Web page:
Suffered A Degloving Injury, Now I Can't Work

Suffered a Degloving Injury, and I Can’t Work. Now What?

What is a Degloving Injury?

A Degloving injury is commonly referred to as an avulsion injury in the medical world. (Avulsion comes from the Latin avellere, meaning “to tear off”). An avulsion injury refers to a surface trauma where all layers of the skin have been torn away, exposing the underlying bone, tissue, and vein structures. Thus it is named, by analogy, to the process of removing a glove.

The most common causes are road traffic accidents, conveyor belt injuries and ring avulsion injuries. Degloving injuries most commonly occur to the extremities and limbs.


Although the musculoskeletal unit of the limb is usually intact, and the patient can often move the parts of his or her limb quite normally, most degloving injuries require major surgical interventions. Any dead skin or other tissue must be removed. Tissue that can heal is usually saved. Infection is a major complication, and preventing infection is a main goal of initial treatment. Treatment options include replantation or revascularization of the degloved skins, or when these are not possible, skin grafts or skin flaps. And in extreme cases, amputations may be advised or required. Post-operative physiotherapy is of particular importance for degloving injuries involving the hand.


Workers Compensation for Catastrophic Injury

If you get hurt on the job, your employer is required by law to pay for workers’ compensation benefits. You could get hurt by:

  • Singular event at work. Examples: hurting your back in a fall, getting burned by a chemical that splashes on your skin, getting hurt in a car accident while making deliveries.


  • Repeated exposures at work. Examples: hurting your hand, back, or other part of the body from doing the same motion over and over, losing your hearing because of constant loud noise.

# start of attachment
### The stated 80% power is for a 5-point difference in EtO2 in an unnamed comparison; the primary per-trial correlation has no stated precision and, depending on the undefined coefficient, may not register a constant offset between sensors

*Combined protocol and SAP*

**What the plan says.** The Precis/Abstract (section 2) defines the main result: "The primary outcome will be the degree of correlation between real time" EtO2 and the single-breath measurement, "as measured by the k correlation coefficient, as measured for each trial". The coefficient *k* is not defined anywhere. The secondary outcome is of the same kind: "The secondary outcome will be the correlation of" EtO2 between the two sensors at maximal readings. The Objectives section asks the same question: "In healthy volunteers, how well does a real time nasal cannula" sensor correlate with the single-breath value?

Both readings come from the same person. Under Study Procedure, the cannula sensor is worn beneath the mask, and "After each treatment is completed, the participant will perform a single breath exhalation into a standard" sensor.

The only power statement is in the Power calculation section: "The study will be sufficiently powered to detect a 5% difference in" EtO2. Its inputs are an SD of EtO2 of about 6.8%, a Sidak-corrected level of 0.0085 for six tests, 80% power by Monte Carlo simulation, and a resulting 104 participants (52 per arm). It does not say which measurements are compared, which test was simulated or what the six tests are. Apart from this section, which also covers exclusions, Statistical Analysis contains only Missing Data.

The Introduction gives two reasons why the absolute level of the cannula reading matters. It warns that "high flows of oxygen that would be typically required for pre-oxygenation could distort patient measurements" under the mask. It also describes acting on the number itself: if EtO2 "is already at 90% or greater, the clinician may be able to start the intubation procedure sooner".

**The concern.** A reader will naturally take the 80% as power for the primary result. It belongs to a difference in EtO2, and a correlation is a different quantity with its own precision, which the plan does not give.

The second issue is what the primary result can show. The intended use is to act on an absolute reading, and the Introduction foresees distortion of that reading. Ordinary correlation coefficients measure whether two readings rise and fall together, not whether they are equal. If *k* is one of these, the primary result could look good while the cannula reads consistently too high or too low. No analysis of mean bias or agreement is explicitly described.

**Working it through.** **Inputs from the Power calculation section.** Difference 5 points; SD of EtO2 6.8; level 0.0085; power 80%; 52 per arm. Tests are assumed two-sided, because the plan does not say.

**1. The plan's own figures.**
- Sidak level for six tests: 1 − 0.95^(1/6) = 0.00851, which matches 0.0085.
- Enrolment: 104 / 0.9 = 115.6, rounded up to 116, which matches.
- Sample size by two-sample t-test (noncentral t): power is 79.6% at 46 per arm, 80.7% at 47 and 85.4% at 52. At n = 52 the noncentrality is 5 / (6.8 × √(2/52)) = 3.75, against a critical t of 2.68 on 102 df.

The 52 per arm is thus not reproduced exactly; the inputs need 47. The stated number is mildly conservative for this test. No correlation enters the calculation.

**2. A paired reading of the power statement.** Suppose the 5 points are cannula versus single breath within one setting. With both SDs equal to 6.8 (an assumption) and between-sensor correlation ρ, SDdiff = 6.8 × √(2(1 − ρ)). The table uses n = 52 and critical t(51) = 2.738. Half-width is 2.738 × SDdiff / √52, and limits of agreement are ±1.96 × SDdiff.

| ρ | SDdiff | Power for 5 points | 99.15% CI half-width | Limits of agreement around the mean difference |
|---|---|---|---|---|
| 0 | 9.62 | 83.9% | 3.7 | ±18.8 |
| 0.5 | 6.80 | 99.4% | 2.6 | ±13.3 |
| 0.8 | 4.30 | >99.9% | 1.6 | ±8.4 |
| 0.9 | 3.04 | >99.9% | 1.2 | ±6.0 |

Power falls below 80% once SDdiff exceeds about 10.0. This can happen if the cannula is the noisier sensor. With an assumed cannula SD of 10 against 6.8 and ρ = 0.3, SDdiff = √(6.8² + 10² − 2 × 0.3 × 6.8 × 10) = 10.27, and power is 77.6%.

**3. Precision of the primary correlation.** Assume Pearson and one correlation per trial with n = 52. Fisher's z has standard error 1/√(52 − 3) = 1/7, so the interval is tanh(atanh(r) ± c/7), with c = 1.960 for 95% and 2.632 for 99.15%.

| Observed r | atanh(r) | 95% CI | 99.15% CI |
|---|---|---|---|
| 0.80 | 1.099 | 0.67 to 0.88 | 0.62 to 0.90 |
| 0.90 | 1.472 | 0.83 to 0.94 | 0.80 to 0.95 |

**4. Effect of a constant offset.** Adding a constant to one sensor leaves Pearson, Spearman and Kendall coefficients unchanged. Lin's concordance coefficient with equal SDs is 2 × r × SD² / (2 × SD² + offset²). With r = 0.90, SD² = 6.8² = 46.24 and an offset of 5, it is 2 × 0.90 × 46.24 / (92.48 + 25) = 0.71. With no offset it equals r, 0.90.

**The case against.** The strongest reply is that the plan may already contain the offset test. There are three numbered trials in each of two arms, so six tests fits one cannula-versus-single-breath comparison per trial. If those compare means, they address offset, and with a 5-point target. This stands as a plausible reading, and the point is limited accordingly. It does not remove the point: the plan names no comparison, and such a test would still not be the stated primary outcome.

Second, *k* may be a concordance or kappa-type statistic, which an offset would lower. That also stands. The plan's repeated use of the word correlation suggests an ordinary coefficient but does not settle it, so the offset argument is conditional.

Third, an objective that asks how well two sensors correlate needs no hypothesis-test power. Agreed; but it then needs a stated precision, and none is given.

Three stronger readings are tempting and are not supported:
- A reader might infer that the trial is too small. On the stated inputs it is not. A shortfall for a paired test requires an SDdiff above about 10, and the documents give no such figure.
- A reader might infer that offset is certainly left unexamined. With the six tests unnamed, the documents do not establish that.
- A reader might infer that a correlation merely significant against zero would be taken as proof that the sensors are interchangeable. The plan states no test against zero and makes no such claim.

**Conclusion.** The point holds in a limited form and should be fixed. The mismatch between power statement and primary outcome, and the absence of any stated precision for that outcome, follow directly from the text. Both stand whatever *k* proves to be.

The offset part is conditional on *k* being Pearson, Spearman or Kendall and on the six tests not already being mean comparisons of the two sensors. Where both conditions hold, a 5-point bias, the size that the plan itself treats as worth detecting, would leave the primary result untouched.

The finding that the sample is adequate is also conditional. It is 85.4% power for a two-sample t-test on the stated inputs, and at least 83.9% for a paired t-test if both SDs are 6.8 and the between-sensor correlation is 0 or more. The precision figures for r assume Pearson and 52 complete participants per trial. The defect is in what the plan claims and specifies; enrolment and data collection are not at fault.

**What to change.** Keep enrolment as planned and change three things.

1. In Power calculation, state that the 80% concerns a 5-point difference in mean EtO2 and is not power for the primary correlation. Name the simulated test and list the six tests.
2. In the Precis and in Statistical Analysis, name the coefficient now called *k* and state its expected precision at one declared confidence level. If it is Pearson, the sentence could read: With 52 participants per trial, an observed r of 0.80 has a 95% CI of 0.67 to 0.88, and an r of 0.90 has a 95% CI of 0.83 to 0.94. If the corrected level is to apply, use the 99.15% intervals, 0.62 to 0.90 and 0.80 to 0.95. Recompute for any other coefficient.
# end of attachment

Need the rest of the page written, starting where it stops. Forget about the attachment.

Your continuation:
If you are hurt on the job, report the injury or illness to your employer. And with a degloving injury, receiving emergency treatment as soon as possible is extremely important. Your employer must make sure that you have access to emergency treatment right away, and may tell you where to go for treatment. Tell the medical staff that your injury or illness is job-related.


The next step is to fill out a Workers’ Compensation Claim Form (DWC 1) within one working day after you report your injury or illness. Read all of the information that comes with the claim form. Fill out and sign the “employee” portion of the form. Describe your injury completely. Include every part of your body affected by the injury. Give the form to your employer. This is called “filing” the claim form. If you mail the form to your employer, use first-class or certified mail and purchase a return receipt.


Other types of work injury assistance available

  • State Disability Insurance (SDI) or, in some cases, unemployment insurance (UI) benefits paid by the state Employment Development Department (EDD) when workers’ compensation payments are denied or unavailable to you.
  • Social Security disability benefits paid by the US Social Security Administration (SSA) for total disability.
  • Benefits offered by employers and unions, such as sick leave, group health insurance, long-term disability insurance (LTD), and salary continuation plans.
  • A claim or lawsuit if your injury was caused by someone other than your employer.


If you have suffered a degloving injury and can’t work, contact the experienced degloving attorneys at Stoner Grannis today!


Leave a Reply